Another area Yergin argues was a motivation behind the Marshall plan was humanitarian aid to Europe. Yergin claims that this was mostly done through economic help. Yergin argues a reason the plan was introduced was “to cover the entire range of European economic problems”. He makes it clear though that the motive behind this was less to do with the “impending American depression”,which Kolko argues is the centre of the plan. But more based around helping Europe from its “economic crisis” and preventing its “complete collapse”. Yergin also makes a clear point that the economic motives were of a humanitarian nature as he makes reference to the “visible destruction”, that needs repairing, as well as the the capital destruction that affected the people of Europe “Western Europe was no longer able to obtain food stores from traditional sources in Eastern Europe”. This indicates Yergins awareness of the state of the people and not just the economy or politics.

Yergins assessment of the motives can be explained as some historians have said…

“Yergin has largely escaped from the arid conceptual desert of all those revisionist versus traditionalist tracts. He appreciates that neither the orthodox blame-it-on-the-Russians approach, nor the revisionist blame-it-on-the-Americans,”.

This could be explained as he was writing in 1990, when primary sources became widely available for use, especially some from the soviet archives which were released after USSR began to collapse in 1990. Also his jobs provide an insight to why he holds the views he does. He is a director of the Council on Foreign Relations and also teaches in the program on National and international Affairs. This provides evidence towards his international views.
Evaluation

The Kolko’s argument is more narrow than others as he claims that the motives behind the Marshall plan were purely of economic self-interest as the US wanted to “secure their own immediate gains”. This already strays Kolko’s argument away from those of Rees and Yergin who have more diverse views on the motives such as humanitarian and political. Kolko’s particular focus economically for the basis of his argument is on the self-interests of the American government and particularly the dollar crisis which at the time was viewed as critical for the condition of the world economy. Similarly, to add support to Kolko’s specific argument McCormick too comments on the importance of it, that “the dollar gap situation provoked” the plan. Therefore, Kolko’s argument does highlight the important motive that economic factors, such as the dollar crisis, had on the introduction of the Marshall plan. This argument is further developed as Europe was undoubtedly in a financial crisis with money being the short term requirement by many European countries. This is seen as Britain was already using up the $3.75bn Anglo-American loan given in 1945 which was meant to last till 1951 and “designed to get England back on its feet”, which it didn’t. Emphasizing the need for the Marshall plan. Overall, the Kolko’s were right to say that Europe was desperate and that the Americans exploited this for their own selfish reasons.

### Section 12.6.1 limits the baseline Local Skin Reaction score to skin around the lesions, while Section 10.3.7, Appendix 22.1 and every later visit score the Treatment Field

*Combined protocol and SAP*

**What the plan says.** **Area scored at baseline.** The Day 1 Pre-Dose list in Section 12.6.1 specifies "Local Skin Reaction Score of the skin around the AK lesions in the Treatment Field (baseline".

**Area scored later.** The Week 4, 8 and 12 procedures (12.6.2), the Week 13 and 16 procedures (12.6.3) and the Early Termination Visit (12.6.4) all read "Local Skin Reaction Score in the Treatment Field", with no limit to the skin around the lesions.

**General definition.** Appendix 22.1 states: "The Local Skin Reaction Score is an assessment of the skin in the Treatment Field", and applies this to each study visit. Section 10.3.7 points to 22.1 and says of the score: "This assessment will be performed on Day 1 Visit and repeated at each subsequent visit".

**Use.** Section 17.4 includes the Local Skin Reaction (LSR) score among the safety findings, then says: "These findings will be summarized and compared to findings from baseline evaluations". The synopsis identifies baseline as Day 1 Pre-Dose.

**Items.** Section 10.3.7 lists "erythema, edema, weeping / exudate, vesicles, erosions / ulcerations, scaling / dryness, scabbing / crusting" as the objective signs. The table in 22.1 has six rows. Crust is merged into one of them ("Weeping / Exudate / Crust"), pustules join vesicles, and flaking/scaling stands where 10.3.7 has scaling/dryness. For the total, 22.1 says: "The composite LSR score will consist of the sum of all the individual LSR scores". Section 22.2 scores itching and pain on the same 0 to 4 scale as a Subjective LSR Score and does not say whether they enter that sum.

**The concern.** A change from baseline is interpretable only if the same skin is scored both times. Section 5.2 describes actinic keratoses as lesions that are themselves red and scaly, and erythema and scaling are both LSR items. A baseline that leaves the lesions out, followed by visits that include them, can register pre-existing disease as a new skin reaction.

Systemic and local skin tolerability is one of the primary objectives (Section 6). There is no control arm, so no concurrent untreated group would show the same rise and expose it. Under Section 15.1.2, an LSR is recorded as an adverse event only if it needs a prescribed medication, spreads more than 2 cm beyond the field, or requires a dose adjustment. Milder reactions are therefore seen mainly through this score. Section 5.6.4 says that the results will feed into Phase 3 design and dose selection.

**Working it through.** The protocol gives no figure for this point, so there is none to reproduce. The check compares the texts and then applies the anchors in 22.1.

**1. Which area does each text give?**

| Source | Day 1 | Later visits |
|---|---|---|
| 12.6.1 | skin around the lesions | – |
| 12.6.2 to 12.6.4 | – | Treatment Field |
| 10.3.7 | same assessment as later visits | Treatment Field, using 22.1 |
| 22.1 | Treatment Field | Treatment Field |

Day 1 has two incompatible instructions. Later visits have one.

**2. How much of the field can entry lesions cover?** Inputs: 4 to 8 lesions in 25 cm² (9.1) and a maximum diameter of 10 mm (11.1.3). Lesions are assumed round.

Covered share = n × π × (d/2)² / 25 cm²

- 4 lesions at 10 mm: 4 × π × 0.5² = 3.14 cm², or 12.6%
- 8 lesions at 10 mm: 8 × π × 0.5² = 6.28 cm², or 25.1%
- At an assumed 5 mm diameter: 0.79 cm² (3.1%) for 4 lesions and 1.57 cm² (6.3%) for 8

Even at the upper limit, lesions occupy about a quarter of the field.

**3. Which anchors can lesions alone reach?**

Michael J Hogan provides a supporting argument to this in that US integration into Europe was key for European economic recovery and was essential for the long term interests of the USA, “The Marshall plan rested squarely on an American conviction that European economic recovery was essential to the long term interests of the United States.”. Hogan’s approach somewhat validates Kolko in implementing the importance that the economics had behind the Marshall plan. But also backs up Kolko’s argument of economic self-interest. Hogan says American policy makers saw “economic integration as the best way to achieve the interrelated economic, political, and strategic goals on their agenda”.